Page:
– Sumita Chakravarty
A brand-new and impressive Emigration Museum in Gydnia, Poland overlooks the Baltic Sea, conjuring up for the visitor the scene of countless departures of Poles for other shores over the past three centuries. As the museum’s brochure informs us, 20 million Poles are currently living abroad, and the Polish diaspora is the sixth largest in the world. It is an incredibly inspiring and complex history, as well as a recognition of the centrality of migration in the consciousness of the contemporary world. The museum takes full note of this fact: for its physical location, the planners chose Gydnia’s Marine Station at 1, Polska Street, the building built in 1933 through which thousands of emigrants passed to make new lives abroad. “It was here that the most remote routes converged, here moored legendary Polish ocean liners, with the MS Batory at the forefront. Gydnia’s emigration past, the port location and the monumental edifice of the Marine Station itself provide a perfect framework for an institution whose ambition it is to give the history of Polish emigration its proper place in the national memory.”
It is difficult to underestimate the significance of this relatively new way of conceptualizing national history. Most museums of immigration highlight the impact of new arrivals on the history and culture of the receiving country. The museums devoted to its immigrants that one finds in Britain, the United States, France, Australia, and elsewhere are of this sort. The theme here is of a nation enriched by the diverse influences brought in, and the contributions made by people from other places, but it is as though the lives lived by these immigrants prior to their journeys simply drops out of view. Poland’s Emigration Museum may be the first to present an account of its national formation not (only) from within, but fundamentally in terms of its exiles.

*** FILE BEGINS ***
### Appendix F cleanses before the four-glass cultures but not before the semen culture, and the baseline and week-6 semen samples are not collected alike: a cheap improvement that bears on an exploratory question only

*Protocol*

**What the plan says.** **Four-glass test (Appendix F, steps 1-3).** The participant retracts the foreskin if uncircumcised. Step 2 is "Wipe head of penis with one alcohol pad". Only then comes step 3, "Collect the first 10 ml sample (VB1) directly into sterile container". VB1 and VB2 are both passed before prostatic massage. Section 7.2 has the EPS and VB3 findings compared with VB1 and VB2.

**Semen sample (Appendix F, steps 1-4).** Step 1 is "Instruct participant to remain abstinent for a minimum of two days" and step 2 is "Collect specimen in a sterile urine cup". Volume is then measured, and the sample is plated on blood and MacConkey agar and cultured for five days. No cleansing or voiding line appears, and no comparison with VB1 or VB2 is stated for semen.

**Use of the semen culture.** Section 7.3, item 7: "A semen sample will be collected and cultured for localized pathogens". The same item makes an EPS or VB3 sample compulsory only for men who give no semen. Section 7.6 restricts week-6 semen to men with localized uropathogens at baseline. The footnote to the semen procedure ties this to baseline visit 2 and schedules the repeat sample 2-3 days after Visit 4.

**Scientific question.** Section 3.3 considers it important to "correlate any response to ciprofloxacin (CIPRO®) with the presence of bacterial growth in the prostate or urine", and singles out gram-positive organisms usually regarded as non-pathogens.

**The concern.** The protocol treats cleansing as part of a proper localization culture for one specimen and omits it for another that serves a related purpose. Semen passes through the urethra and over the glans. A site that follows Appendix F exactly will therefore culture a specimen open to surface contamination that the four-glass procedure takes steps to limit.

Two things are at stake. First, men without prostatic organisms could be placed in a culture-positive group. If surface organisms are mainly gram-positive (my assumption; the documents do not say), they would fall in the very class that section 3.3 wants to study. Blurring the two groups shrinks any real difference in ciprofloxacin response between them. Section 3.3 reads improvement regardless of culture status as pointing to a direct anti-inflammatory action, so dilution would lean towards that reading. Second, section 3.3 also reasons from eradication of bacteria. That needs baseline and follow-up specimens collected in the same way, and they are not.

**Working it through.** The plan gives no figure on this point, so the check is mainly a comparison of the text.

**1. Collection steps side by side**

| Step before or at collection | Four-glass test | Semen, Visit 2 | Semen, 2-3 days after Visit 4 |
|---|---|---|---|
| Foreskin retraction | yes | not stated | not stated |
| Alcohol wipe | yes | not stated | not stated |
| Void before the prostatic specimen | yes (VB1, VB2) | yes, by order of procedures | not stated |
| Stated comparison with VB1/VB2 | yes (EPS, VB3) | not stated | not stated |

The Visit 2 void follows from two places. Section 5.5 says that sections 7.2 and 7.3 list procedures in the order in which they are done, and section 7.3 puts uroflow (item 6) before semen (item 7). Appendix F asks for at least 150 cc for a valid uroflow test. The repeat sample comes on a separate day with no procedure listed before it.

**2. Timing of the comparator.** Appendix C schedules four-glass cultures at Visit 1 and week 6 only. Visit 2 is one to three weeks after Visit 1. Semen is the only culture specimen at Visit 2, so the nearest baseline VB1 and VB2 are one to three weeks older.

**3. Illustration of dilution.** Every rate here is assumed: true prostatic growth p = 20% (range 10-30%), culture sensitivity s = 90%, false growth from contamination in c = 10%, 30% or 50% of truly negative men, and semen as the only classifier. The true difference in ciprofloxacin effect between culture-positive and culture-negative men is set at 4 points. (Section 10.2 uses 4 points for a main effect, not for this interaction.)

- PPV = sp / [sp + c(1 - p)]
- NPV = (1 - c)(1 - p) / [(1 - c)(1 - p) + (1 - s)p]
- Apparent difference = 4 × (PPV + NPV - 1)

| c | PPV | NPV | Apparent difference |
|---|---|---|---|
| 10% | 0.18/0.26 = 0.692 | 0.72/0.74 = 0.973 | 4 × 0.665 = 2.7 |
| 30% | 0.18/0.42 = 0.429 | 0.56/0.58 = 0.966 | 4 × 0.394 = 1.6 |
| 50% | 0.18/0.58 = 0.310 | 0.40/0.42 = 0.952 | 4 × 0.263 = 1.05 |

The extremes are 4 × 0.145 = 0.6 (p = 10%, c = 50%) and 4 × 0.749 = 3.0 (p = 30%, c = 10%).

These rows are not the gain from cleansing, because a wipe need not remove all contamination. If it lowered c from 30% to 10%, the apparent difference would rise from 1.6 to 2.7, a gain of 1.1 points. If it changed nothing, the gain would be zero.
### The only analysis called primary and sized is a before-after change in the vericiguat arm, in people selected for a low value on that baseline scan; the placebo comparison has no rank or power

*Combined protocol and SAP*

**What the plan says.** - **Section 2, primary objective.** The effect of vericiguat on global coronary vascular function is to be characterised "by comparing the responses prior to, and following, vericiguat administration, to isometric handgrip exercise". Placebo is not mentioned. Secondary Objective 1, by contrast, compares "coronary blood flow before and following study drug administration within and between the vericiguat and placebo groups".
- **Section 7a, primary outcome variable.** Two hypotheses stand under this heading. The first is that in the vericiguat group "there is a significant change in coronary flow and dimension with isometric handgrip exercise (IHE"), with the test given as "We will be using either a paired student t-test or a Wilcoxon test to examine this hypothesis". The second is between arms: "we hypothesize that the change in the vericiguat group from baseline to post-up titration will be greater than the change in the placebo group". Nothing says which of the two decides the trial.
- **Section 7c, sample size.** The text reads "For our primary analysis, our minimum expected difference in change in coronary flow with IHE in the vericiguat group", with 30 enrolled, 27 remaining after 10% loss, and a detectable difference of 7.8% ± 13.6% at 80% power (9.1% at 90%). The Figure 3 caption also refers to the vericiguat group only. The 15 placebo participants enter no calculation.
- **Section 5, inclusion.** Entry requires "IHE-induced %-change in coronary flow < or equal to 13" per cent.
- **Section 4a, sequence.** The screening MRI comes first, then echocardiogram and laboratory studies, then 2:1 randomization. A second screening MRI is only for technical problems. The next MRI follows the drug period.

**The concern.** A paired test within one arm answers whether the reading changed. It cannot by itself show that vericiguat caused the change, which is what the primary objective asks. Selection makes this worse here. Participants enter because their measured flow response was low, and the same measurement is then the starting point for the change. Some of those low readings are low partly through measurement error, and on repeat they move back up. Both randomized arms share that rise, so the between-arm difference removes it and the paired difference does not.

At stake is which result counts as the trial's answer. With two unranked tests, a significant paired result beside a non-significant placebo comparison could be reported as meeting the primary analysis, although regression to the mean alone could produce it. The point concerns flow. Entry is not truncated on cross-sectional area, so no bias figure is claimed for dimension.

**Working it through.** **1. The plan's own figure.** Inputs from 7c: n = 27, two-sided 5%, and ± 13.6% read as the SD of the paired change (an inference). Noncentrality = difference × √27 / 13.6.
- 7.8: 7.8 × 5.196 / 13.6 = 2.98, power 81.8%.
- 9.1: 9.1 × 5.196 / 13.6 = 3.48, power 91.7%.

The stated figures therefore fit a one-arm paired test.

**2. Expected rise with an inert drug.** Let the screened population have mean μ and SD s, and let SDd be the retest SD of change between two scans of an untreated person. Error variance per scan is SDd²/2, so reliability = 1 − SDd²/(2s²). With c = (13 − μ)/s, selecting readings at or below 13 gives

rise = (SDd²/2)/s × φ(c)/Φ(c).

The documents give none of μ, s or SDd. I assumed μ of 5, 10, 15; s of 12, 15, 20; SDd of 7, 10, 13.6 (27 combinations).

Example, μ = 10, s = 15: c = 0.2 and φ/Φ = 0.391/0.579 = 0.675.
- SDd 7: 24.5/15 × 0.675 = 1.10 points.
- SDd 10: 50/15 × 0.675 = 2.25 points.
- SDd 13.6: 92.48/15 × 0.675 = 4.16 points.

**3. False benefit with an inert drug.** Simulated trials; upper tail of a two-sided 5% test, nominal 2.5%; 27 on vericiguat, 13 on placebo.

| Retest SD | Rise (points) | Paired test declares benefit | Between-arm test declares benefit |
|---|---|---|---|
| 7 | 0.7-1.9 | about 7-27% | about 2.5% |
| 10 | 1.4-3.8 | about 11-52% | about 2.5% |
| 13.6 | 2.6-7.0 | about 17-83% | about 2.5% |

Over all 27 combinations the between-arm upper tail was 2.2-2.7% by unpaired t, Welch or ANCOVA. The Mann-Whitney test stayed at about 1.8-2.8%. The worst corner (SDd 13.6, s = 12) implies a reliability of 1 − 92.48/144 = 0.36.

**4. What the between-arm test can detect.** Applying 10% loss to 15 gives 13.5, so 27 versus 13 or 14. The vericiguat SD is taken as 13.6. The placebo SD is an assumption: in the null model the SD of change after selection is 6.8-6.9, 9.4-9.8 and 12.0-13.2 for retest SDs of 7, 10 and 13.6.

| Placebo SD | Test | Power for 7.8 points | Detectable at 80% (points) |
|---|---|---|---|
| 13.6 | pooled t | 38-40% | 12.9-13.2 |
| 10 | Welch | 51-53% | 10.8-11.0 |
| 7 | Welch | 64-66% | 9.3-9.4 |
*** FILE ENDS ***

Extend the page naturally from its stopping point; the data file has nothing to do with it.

In choosing as its theme ‘emigration’ rather than ‘immigration,’ the museum of course avoids the heated debates about belonging engulfing the world today. Poles themselves are the target of racist attacks in Britain and the fate of many non-citizens has yet to be decided. At a time when Europe is once again faced with a crisis of collective identity, when the Brexit vote in Britain and right wing movements elsewhere on the continent, including Poland itself, excoriate the presence of foreigners in their lands, questions of mobility are being carefully weighted. But the exhibition discreetly sidesteps these aspects of life abroad. Instead, it invites a look at the long arc of Polish history to present emigration as both a sobering reality and an opportune factor in the nation’s existence. People move: it is as simple as that. And it falls to different groups and nationalities to undertake these journeys at different times in the past. Not so long ago, Europe itself was the scene, not the target of mass migrations. Between 1815 and 1914, 55-60 million people left Europe. They rebuilt their lives in Brazil and Argentina, in Canada and the United States. It would seem that for Poles emigration continued through the rest of the century and into the present. This trend has to be seen, of course, in conjunction with Poland’s war-torn past, which included the period from 1772 to 1914 when the country ceased to exist, having been partitioned by Austria, Russia, and Prussia. As one Warsovian told me, since 1989 Poland was enjoying freedom from occupation for the first time in its modern history, and it was going to take them a little while to figure things out.